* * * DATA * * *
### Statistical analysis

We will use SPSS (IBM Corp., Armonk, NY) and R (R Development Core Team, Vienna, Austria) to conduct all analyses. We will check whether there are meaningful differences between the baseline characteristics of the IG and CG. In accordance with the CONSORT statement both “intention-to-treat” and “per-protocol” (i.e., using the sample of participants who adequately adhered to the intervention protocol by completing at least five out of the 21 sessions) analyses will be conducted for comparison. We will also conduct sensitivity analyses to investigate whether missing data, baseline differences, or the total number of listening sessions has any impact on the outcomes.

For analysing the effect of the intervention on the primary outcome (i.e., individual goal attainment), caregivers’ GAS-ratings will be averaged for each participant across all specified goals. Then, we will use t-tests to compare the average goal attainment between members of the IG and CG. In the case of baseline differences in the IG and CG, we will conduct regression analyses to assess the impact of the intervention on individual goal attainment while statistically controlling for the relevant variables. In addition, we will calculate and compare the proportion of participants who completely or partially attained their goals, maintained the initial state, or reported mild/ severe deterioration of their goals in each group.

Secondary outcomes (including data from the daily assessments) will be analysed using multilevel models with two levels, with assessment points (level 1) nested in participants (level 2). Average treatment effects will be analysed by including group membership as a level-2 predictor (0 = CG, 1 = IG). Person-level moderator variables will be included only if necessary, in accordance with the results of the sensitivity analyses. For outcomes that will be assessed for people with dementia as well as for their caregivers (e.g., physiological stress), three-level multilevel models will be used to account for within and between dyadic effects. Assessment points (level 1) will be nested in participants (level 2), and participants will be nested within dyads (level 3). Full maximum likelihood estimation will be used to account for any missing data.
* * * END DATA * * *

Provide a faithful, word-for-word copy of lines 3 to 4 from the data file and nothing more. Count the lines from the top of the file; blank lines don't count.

For analysing the effect of the intervention on the primary outcome (i.e., individual goal attainment), caregivers’ GAS-ratings will be averaged for each participant across all specified goals. Then, we will use t-tests to compare the average goal attainment between members of the IG and CG. In the case of baseline differences in the IG and CG, we will conduct regression analyses to assess the impact of the intervention on individual goal attainment while statistically controlling for the relevant variables. In addition, we will calculate and compare the proportion of participants who completely or partially attained their goals, maintained the initial state, or reported mild/ severe deterioration of their goals in each group.

Secondary outcomes (including data from the daily assessments) will be analysed using multilevel models with two levels, with assessment points (level 1) nested in participants (level 2). Average treatment effects will be analysed by including group membership as a level-2 predictor (0 = CG, 1 = IG). Person-level moderator variables will be included only if necessary, in accordance with the results of the sensitivity analyses. For outcomes that will be assessed for people with dementia as well as for their caregivers (e.g., physiological stress), three-level multilevel models will be used to account for within and between dyadic effects. Assessment points (level 1) will be nested in participants (level 2), and participants will be nested within dyads (level 3). Full maximum likelihood estimation will be used to account for any missing data.